I’m ok with very similar dishes, so it’s a narrow range. Jello, peanut butter, clams, quiche, are all fine for me. My children did keep trying to like pudding and jello. It just didn’t work out for them, which I suspect is related to texture.

        But, while we’re talking food, did you know that cricket flour can trigger shellfish allergies, and maybe also dust mite allergies?

        I really hope cricket flour is not added to prepared foods without stringent warnings. The EU is adding it to food products:

        This is a catastrophe. I have relatives and friends with food allergies. One poor child is allergic to sesame, which is in everything. My relative with shellfish allergy wouldn’t be able to trust common foodstuffs. I spent significant time reading ingredient labels before the labeling standards were improved. As I’m allergic to dust mites, I will need to return to that practice.


  4. Cranberry said, “I am not a huge fan of meatballs.”

    My household’s philistine take on this is that both meatballs and dumplings are the sort of thing that makes the most sense to pre-make and freeze under factory conditions.

    We have started doing store dumplings as an easy Sunday night dinner.


  5. I am intrigued by the blind taste tests I’ve been seeing in the newspapers of prepared foods. Wash Post did one on bottled marinara sauces (Rao’s, which is our go-to) won. The NYTimes did blind taste tests on premium frozen pizza, but they focused on pizza I don’t see on our shelves. I love blind taste tests (as well as double blind experiments and drug trials and RCT experiments). I want to see more even though they have limits.

    I like food to be right, but am not willing to cook it myself, so it’s useful to see what’s the best of the premade stuff. Tastes are individual (say, the top pizza had a sourdough crust, and I don’t like sourdough).


    1. We periodically have blind taste tests here (usually in the context of one of the reality food/cooking shows).
      Almost always the product which wins, is one I don’t care for. I did wonder if it was just me being a food snob – so I tried a couple of them. And figured out the common factor: sugar. Almost all of the products which are generally popular have more sugar in them, than I enjoy (some have *huge* amounts of sugar).
      Not talking here about jams (though, I prefer a tart conserve), but tomato sauces, mustards, mayo, etc.

      Taste is really individual. Just because a panel like it best, doesn’t mean you will.


    2. These are foodies doing the judging, and, I think maybe a bit less susceptible to the sugar issue than the average eater (I think). But, it’s definitely the case that their tastes don’t have to agree with mine, even if they are the expert. In this case, their choice, Rao’s, is also ours, so I was definitely engaging in confirmation bias.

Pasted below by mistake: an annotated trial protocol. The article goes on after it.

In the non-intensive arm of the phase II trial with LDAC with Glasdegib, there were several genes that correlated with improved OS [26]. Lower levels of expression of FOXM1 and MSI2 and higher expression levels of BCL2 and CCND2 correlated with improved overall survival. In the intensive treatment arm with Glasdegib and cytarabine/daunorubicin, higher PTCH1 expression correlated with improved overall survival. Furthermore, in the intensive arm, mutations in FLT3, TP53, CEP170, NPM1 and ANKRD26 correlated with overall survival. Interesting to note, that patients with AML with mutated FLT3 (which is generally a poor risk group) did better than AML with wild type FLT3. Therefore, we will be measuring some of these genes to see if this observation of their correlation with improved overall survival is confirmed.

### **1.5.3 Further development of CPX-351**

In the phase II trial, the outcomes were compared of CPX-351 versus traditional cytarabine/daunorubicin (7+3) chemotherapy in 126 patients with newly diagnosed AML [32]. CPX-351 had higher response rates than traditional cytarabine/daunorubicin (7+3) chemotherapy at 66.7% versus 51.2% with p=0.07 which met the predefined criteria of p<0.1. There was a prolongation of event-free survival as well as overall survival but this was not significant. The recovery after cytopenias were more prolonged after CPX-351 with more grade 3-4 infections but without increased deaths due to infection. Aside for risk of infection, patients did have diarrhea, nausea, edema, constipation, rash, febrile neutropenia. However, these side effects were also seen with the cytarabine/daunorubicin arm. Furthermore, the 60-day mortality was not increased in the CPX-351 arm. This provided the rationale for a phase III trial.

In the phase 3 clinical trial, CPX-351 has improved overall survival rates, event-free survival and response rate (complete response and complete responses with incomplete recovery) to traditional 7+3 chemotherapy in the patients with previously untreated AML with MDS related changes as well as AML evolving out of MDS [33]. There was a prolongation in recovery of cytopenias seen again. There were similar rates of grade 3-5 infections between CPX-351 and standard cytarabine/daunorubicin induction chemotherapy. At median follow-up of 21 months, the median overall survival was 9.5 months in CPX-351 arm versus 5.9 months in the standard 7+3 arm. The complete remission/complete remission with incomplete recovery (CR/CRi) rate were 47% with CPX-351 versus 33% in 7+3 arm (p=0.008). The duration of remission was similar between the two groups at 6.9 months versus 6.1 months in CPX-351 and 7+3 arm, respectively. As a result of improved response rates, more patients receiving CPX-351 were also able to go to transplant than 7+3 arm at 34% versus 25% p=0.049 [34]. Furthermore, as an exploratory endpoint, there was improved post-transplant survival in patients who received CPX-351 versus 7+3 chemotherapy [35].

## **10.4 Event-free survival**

I remember an episode where two restauranteurs in Key West made key lime pie, one using key limes and the other using key lime syrup. The syrup version won hands down, even though the eater was a foodie (though maybe not a key lime expert). As with the tomatoes, potentially, the available key limes might not have been the “best”, while the syrup might have averaged the quality (or even used the best), but, it’s also possible that sugar is what matters. I do think, maybe, that the tomatoes people judge the best might be the sweetest.


  6. I have made a lot of tomato sauce – living in the midwest with a good CSA plus neighbors and friends who grow tomatoes – and my conclusion is that only the cherry tomato sauce is better than something like Rao’s. These fresh tomatoes are the best thing in the entire world (maybe second to fresh peaches or pears), and the marinara I make is perfectly fine, but nothing out of this world.


  7. I haven’t made my own sauce from fresh tomatoes, but I would like to try sometime. We haven’t had a great haul of tomatoes in our home garden in a while. I think we need to move the garden to a sunnier section of the yard.


    1. My grandma’s never used fresh tomatoes. The whole idea was sauce made from a dried tomato puree-thing, which is what they had in Sicily. The recipe was easily adapted to tomato paste (which is what we had in rural Nebraska). Even if someone grew fresh tomatoes, they were the wrong kind. Always beefsteak or similar, not Roma.